Organic farming is a sustainable agricultural practice that seeks to protect the environment, biodiversity, and human health. It is based on natural practices such as crop rotation, mechanical weed control, and the use of alternatives to critical active substances. Crop rotation is the core of organic weed management and helps keep weed communities out of balance by mixing cropping systems and long rotations to improve soil fertility and economic diversity. Farmers use rotary, rod, sickle or flail mowers to control weeds in pastures, on the margins of fields and, sometimes, in the fields themselves.
Mowing the lawn eliminates top growth and leaves stubble from one inch to several inches high, which can have a significant impact on certain weeds. Some annual weeds are quite susceptible to mowing and can be prevented from producing seeds with one or two mows. Even the growth and vegetative reproduction of perennial weeds can be restricted if they are mowed on time or repeatedly. Organic weed control plans are comprehensive approaches to managing weeds throughout the year.
A good weed control plan is directly related to building soil fertility and creating the perfect planting environment for chosen plants to thrive. When farmers do not want to continue growing for reasons related to the development phase of the crop or the quality of the soil, it may be enough to cut the weeds between rows of an established vegetable crop to avoid reducing crop yields and reducing the production of weed seeds. Interrow cultivators, which consist of several shovels or sweepers mounted on toolbars, separately or in groups (depending on the spacing between rows of crops) cut or uproot weeds up to six inches tall, and are perhaps the most commonly used growing tools. Two of the most aggressive cultivators between rows, effective on fairly large weeds, are the rotary tillage cultivator or the multivator (also useful for preparing seedbeds with striped tillage) and the horizontal disc cultivator.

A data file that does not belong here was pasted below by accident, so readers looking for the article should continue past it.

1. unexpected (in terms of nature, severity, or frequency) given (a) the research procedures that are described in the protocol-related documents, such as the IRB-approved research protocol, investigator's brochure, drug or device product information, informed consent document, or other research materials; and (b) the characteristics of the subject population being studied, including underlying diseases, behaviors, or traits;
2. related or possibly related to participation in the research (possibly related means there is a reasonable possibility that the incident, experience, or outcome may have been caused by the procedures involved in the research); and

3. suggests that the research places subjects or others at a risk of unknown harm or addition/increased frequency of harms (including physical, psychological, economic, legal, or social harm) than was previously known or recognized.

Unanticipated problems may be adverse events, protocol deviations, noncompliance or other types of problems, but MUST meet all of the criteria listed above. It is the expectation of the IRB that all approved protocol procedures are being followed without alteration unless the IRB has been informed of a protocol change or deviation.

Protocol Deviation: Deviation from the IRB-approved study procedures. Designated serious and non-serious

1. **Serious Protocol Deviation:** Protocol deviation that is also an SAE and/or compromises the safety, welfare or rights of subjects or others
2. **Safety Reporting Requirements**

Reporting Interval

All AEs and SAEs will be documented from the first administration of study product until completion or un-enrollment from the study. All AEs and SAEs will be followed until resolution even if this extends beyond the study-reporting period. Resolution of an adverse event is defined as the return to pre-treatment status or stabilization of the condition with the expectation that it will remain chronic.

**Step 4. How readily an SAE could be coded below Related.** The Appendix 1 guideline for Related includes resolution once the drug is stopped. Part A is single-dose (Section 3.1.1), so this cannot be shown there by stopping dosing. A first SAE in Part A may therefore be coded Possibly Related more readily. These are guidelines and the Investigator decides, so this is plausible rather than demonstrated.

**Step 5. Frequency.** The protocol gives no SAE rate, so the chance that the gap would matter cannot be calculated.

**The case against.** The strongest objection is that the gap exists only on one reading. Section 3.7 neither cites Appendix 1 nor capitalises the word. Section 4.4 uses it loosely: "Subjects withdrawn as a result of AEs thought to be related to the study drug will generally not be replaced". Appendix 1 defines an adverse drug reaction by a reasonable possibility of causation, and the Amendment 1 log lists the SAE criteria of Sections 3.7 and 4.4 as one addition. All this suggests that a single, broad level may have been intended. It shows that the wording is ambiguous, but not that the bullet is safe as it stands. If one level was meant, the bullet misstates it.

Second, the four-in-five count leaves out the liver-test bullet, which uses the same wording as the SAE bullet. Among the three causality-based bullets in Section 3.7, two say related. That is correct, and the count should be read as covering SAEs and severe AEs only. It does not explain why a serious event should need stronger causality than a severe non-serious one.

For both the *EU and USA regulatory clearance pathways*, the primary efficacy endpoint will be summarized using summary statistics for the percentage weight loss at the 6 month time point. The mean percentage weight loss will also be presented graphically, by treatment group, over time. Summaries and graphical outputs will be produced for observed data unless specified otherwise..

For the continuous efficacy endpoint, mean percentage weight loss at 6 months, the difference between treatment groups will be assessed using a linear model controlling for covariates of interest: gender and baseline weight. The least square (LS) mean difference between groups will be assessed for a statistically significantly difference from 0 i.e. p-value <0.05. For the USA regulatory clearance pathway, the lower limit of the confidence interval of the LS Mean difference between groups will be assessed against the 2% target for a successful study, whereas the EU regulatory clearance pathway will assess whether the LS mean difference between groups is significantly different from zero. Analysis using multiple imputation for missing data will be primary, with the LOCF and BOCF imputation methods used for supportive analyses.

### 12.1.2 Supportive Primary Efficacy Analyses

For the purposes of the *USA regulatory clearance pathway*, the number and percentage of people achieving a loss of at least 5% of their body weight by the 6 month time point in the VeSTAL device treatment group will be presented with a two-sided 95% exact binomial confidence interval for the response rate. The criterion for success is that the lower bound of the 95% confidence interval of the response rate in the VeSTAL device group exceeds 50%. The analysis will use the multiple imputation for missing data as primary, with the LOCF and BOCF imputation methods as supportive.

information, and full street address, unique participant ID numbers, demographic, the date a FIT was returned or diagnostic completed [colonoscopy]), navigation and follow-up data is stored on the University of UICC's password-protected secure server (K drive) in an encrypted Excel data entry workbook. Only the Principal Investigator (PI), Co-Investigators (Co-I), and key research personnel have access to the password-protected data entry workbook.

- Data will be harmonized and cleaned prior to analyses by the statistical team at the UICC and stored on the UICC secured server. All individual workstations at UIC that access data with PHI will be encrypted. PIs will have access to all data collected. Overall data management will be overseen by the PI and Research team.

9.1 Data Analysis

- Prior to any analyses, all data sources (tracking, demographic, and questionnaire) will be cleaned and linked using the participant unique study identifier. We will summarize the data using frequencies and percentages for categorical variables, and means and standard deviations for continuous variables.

Paper mulches that are used alone are less effective than plastic ones, but placing a paper mulch under hay or other organic mulch can improve weed control compared to organic mulch alone. Organic mulches, such as hay, straw, tree leaves and wood chips, keep weed seeds that respond to light in the dark, make it physically difficult for weed seedlings to emerge, and can provide shelter for terrestrial beetles and other weed seed consumers. Canadian organic standards prohibit the use of genetically modified seeds in laboratories for agriculture. Ben Colchester is an organic farmer from Kilkenny County, Ireland who works to protect the soil and environment while offering healthy products to his customers.
He spends a lot of time at local Edmonton markets and his products can be found at popular organic stores such as Blush Lane and Planet Organic as well as at Organic Box. Crop rotation, cover crops, and other weed management techniques such as mulching help conventional and organic farmers control weeds in their crops. Many farmers use specially designed crop tractors with belly-mounted tools so that the operator can easily see and adjust the position of the tool in relation to the crop. Most of the cultivation takes place between the time the crop is planted and when it closes its cup (which severely reduces weed growth due to competition) or becomes too large for cultivation operations. It's one of the reasons why Canada's organic standards ensure that organic farmers use unmodified seeds for their crops. Organic farming is a sustainable agricultural practice that seeks to protect both human health and environment while providing healthy products for customers.